Here Mickey has already solved all his opening problems, dealing with the white queenside pawns and seizing control of the centre. Another player might have switched approach here, since 27…Rxf3! 24.gxf3 Qxh3 is, unsurprisingly, extremely strong. Black is planning Nh5 next, and if White exchanges on h5 Black will recapture with the pawn and give mate down the g-file. Mickey spent a minute and instead decided to go for a beautiful idea that ran less risk of miscalculating any tactics. He rerouted both his knights towards the d4-square (starting with 27...Nd7), and it was hard to argue with that – since it maintained all his advantages in a position his opponent needed to win.
You could be more critical of Mickey later for not spotting a crushing chance to win by sacrificing a rook on h3, but again he was simply maintaining his dominance and forcing his opponent to try and win a miserable position. Unexpectedly, though, the game swung 180 degrees on move 51:
51…exd4! and Black is still in control, but shockingly after 51…Qxd4? 52.Nd6! it’s suddenly a position Black might resign with a clear conscience in a classical game. There’s a devilish point as to why 52…Rxb4? can't be played:
Instead Mickey went for 52…Qxb4 53.Nxb5 Qxc5!? (53…cxb5 limits the material loss, but it’s hard to believe Black could survive the ending after 54.Qxb4 axb4), and the moment Luke's extra rook entered the action it was the signal for Adams to resign.
It seemed the psychological momentum was now on Luke’s side, but perhaps that’s a concept we tend to exaggerate in chess. The script was the same for the 5+3 blitz games, with Mickey starting with White and again getting a positional grip, while also playing much faster than his opponent. Adams again missed some tactical chances, but the position was too tricky for McShane to navigate on little time, and it was fitting that the game ended with the mother of all forks:
That meant Luke again had to win on demand with White, but when he hesitated to launch a sacrificial attack on the black king Adams was able to gain another comfortable position. The end became inevitable when Mickey finally did decide to convert his advantage tactically:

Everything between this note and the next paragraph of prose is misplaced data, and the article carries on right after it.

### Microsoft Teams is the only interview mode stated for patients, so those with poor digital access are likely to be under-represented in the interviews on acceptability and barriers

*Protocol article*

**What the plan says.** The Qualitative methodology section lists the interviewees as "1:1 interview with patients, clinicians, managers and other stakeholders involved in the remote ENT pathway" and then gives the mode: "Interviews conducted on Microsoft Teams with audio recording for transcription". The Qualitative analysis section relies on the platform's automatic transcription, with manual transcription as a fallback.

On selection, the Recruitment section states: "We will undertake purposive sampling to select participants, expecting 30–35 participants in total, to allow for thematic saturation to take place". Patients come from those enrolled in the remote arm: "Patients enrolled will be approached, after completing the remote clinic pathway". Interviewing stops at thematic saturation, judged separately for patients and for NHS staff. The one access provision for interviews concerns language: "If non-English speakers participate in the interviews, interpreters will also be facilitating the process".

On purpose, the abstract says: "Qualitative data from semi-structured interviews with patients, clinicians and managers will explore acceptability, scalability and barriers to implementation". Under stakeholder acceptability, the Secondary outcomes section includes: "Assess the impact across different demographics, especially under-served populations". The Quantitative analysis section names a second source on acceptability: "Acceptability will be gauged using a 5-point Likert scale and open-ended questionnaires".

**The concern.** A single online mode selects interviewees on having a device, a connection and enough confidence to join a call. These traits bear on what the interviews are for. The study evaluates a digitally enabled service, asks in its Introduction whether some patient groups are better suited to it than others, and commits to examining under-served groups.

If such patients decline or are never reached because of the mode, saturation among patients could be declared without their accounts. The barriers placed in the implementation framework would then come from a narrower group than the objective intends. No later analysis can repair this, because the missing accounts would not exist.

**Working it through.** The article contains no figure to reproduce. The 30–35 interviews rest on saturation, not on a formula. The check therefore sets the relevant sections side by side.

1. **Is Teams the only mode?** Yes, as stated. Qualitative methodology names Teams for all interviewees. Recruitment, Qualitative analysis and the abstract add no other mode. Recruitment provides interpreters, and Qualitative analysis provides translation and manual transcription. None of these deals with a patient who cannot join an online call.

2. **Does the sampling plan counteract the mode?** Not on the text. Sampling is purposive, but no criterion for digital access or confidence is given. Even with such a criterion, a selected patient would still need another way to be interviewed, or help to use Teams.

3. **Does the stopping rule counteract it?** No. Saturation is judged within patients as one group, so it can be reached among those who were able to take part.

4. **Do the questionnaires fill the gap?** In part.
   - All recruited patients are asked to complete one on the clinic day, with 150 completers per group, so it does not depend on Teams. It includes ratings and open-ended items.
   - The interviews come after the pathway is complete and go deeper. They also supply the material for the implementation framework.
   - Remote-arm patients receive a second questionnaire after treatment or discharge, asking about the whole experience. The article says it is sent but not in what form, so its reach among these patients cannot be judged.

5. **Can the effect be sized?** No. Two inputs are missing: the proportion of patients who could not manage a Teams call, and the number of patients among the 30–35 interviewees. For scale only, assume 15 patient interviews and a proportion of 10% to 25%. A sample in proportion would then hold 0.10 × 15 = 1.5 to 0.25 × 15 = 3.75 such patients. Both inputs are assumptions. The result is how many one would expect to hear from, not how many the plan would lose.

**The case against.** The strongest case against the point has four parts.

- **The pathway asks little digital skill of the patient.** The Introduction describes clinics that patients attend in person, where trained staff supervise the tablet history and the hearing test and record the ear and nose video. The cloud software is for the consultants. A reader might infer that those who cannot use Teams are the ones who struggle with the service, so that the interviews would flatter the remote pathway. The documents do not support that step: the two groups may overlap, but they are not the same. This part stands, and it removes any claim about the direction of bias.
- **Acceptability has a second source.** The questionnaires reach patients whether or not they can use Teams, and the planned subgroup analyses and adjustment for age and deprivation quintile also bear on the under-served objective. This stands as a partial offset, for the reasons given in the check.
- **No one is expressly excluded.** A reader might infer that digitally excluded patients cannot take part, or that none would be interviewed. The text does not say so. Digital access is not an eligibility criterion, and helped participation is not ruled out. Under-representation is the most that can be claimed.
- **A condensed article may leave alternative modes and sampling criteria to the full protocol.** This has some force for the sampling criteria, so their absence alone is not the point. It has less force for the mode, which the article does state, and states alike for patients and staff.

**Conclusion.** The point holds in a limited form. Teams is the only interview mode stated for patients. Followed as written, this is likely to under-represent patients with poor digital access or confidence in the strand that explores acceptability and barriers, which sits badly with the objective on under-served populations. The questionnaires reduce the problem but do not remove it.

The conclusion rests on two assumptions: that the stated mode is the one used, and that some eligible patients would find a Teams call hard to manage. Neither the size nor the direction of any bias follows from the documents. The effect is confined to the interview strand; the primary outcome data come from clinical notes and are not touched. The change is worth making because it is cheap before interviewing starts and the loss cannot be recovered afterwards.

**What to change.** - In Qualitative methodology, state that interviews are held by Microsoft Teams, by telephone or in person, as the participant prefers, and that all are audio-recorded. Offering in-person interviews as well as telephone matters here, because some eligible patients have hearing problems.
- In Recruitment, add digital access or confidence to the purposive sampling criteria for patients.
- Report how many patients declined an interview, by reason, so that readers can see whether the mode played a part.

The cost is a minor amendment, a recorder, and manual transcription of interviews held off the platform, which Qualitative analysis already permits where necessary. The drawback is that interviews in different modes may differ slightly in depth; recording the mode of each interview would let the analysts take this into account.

32…Rxd2! 33.Rxd2 Nxe4 34.Rd8 (a subtle mistake - after 34.Rb2! Bxf5 35.Bc2! White can meet 35…Nxg3? with 36.fxg3!, since the c2-bishop is defended) 34…Bxf5 35.Bc2 Nxg3! and White had no chance of gaining the win required. In fact, Mickey got to end matters with another fork!
Mickey Adams claimed the £10,000 first prize, while Luke McShane took £5,000 as the runner-up. Danny Gormally jokingly described Luke as the “Jimmy White of British chess”, referring to the hugely talented and popular English snooker player who at one point reached five World Championship finals in a row but never managed to win the title.
Mickey said a few words when he picked up the trophy at the closing ceremony:
That was a 6th title for Adams, who had previously won in 1989, 1997, 2010, 2011 and 2016, though Jovanka Houska can now boast of winning the women’s title 8 times in the last 11 years. She earned a £1,000 prize after sharing 19th place on 5/9, half a point ahead of Akshaya Kalaiyalahan.
The top event was accompanied by multiple other tournaments, though perhaps the most interesting was the Major Open, not for the victory of Thomas Villiers but for the performance of England’s most promising chess junior, 9-year-old Shreyas Royal. The youngster, who last year finished runner-up in the European Under 8 Youth Championship, went on to demonstrate he knows how to win both technically and with tactical shots:
39…Rxg2! and White resigned a few moves later. He played an excellent game against the winner until blundering, and overall actually earned 104.8 rating points to move into 2000+ rating territory:
What was remarkable, though, was that he posted that performance given the pressure he was under. The youngster may have been the most recognisable figure to have played in the 2018 British Championship, after he found himself at the centre of a political storm.
He was born in India and moved to England with his family at the age of 3, but now faces the prospect of returning to India since his father’s 5-year work visa is about to expire. Two members of the British Parliament, Rachel Reeves and Matthew Pennycook, have supported the family’s request that they and their talented son be allowed to remain. The MPs highlight the curious rule that if the father was earning £120,000 a year he would be able to extend his stay.
As with any topic even vaguely related to Brexit, though, it’s advisable not to read the comments, which largely consist of people demanding to know why any exceptions should be made to immigration policy, especially because of a game like chess. Let’s hope the World Championship match in London later this year goes some way towards changing hearts and minds!